Sunday, 9 March 2014

On digital, repetitions, rosaries and time travel

The first day of spring always saddens me, I see the sun that is a year older, all the cycles of life seem so claustrophobic. I need to break that pattern, regain freedom, grow wings like a butterfly, time travel. I am not sure if my search is serendipitous, or if it is all a big grid of join-the-infinite-dots, where any image can appear and give you the illusion that it is exactly what you were looking for. Anyway, it seems that as soon as I see an obstacle, a solution comes up, an inspiration, a trail of thought that I can continue to tread on, making some kind of progress. Digital, like spring, has an intrinsic sadness. Mainly, I think, because it is disembodied, images on a screen, with no physicality, smell, texture, taste even. This lack of physicality has disenchanted me from photography and digital art. Because when I try to incarnate it into tangible prints, it kind of feels even more wrong. Cheap, or something, unnatural. As I was still exploring Burroughs's photography and collages, I discovered that he saw photography as time travel, a way of breaking the power of the grid, the control that they (whoever they are) have over us. Break the pattern. I started printing my photos and breaking the anonymity by painting them, ripping them, sticking them down with tape, overcoming the coldness of digital. And then, like a miracle, I went to a lecture by the German artist Thomas Bayrle. I took notes. He hates digital. I took bad notes, but here they are:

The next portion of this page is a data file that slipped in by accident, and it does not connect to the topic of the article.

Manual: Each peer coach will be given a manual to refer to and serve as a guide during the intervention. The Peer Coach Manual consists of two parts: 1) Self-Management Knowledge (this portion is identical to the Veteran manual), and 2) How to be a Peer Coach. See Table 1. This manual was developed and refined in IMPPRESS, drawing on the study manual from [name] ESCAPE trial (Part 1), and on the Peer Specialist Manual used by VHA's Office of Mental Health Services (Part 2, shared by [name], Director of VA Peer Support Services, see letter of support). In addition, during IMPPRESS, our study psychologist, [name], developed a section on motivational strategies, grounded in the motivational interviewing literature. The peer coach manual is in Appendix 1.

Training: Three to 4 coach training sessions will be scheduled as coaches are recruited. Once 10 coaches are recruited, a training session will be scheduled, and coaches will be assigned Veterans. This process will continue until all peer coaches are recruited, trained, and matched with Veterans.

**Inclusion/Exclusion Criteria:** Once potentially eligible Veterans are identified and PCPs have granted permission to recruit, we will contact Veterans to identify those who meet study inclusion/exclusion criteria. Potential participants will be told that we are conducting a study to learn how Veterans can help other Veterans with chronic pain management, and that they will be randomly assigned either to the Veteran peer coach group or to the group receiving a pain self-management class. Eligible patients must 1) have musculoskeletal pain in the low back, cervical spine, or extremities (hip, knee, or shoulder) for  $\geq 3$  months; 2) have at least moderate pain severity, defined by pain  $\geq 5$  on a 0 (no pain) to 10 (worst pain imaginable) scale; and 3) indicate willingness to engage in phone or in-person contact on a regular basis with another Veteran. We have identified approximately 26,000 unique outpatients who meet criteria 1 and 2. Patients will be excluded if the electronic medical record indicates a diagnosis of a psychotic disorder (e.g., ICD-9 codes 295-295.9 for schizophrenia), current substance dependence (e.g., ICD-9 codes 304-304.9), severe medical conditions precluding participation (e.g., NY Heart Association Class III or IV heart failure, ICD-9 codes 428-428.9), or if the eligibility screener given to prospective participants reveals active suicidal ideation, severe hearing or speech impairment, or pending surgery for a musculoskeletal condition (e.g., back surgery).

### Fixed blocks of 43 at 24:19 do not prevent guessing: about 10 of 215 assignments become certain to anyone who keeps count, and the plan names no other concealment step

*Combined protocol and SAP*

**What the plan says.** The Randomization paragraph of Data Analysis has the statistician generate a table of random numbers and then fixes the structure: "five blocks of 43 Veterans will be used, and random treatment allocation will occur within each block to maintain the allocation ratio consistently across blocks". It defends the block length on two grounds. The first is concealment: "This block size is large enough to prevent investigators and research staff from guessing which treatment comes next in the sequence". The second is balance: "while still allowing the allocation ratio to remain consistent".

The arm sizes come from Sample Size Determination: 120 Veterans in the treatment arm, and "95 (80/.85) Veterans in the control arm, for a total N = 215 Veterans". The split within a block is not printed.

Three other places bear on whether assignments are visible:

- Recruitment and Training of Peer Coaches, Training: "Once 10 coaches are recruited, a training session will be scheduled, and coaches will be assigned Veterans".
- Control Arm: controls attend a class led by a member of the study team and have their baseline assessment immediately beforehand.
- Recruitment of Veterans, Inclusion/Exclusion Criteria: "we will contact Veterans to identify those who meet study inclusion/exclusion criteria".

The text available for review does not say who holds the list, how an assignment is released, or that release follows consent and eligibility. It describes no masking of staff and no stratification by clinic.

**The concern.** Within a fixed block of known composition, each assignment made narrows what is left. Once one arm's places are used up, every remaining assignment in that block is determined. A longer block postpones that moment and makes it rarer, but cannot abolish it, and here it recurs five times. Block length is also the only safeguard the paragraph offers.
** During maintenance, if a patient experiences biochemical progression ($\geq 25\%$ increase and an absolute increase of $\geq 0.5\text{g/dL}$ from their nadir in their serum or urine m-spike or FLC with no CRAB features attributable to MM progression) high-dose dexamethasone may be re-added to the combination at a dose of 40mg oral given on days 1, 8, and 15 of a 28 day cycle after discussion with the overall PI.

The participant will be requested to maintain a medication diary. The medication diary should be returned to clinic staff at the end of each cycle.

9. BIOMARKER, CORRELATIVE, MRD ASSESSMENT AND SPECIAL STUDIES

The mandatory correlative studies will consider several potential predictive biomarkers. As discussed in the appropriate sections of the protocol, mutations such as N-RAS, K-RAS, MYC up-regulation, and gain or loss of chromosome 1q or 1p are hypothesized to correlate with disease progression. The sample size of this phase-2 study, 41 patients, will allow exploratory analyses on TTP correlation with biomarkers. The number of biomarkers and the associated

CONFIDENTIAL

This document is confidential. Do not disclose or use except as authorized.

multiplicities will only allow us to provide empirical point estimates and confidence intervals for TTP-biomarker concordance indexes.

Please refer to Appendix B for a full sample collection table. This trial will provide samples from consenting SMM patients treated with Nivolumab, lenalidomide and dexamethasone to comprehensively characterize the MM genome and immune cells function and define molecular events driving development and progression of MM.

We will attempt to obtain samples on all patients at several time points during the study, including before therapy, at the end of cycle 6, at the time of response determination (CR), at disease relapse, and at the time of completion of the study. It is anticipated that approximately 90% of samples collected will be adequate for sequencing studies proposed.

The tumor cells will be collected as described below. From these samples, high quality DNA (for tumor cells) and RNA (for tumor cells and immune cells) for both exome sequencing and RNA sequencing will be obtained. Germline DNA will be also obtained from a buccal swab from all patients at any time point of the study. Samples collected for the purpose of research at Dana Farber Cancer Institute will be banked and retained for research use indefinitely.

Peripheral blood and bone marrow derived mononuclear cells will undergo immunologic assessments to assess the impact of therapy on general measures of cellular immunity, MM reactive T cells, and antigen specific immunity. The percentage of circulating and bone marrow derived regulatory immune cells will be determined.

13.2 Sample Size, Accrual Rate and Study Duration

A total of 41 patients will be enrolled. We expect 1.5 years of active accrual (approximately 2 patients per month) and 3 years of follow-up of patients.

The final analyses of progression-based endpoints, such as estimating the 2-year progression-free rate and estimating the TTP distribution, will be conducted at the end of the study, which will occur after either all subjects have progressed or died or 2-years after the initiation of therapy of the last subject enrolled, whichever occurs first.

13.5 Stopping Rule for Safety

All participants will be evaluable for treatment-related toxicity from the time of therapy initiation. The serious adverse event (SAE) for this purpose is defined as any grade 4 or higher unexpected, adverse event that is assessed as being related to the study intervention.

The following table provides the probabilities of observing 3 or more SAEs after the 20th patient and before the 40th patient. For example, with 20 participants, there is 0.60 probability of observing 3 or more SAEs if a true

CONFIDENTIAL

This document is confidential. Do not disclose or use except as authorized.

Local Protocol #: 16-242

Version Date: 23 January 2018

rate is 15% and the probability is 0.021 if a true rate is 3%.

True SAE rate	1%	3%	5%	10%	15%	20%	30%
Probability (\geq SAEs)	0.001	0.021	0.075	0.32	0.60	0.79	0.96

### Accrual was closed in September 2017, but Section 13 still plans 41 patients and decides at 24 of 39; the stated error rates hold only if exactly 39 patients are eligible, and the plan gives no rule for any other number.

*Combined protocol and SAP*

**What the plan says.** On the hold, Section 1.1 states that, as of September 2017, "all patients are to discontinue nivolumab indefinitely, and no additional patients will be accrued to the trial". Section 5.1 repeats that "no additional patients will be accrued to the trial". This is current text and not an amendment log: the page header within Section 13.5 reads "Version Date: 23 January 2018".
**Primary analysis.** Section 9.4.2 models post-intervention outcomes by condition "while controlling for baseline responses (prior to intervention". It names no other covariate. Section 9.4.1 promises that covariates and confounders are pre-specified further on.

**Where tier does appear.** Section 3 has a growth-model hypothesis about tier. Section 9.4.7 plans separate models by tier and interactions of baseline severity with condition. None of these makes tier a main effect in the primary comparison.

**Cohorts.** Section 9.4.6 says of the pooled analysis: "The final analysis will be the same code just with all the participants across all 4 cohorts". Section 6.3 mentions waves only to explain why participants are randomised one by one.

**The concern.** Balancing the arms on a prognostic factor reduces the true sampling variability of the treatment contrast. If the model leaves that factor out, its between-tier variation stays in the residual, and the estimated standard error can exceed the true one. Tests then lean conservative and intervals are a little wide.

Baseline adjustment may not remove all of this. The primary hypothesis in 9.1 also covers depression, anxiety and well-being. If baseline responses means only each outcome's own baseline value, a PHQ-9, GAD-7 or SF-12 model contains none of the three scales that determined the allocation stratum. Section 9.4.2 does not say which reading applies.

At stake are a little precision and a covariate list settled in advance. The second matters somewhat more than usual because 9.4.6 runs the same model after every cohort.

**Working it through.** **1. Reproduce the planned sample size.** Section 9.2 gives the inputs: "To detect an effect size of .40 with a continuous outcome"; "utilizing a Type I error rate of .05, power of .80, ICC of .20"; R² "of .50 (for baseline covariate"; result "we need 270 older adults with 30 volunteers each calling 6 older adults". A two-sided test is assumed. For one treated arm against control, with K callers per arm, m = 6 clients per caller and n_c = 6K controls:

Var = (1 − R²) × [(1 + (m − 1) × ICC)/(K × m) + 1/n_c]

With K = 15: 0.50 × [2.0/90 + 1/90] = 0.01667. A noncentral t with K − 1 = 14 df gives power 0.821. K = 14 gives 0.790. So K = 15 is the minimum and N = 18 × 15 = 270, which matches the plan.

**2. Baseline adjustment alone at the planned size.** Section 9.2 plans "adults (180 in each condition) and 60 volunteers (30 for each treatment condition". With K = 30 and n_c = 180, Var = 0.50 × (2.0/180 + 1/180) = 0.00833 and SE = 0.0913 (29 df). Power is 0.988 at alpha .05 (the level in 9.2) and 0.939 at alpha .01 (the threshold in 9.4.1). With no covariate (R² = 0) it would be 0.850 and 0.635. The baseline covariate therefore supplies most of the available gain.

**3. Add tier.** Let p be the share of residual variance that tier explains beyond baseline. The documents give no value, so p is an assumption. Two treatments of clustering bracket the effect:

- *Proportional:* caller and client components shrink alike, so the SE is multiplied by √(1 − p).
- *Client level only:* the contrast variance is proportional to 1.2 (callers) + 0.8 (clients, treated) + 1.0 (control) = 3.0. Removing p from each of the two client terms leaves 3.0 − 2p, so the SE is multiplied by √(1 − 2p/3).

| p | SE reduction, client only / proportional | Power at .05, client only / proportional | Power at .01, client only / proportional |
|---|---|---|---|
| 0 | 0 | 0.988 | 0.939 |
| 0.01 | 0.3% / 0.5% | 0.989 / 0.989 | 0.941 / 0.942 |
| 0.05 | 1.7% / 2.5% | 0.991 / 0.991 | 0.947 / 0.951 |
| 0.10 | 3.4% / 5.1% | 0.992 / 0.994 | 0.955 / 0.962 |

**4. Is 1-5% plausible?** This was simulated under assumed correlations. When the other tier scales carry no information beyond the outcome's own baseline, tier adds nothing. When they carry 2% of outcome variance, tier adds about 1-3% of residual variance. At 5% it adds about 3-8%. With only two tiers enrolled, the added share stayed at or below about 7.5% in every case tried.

"The digital grid is boring to the eye... Our souls can perceive thousands of dots... Pixel is boring and it asks for more images... Our mind is bored in a nanosecond... The rosary is important, the boredom of the repetition. The rosary... rhythm... machine. Rhythm, repetition, rhythm... Dive into another area and see what comes out... I don't want to have an overview. I am always in the detail." And there was my answer, the freedom is in the detail, in mindfully following the repetition, as if it were new, and different, and see all the nuances, all the variations between cycles. "Everything is different, nothing is the same", concluded Bayrle "And this is God."

No comments: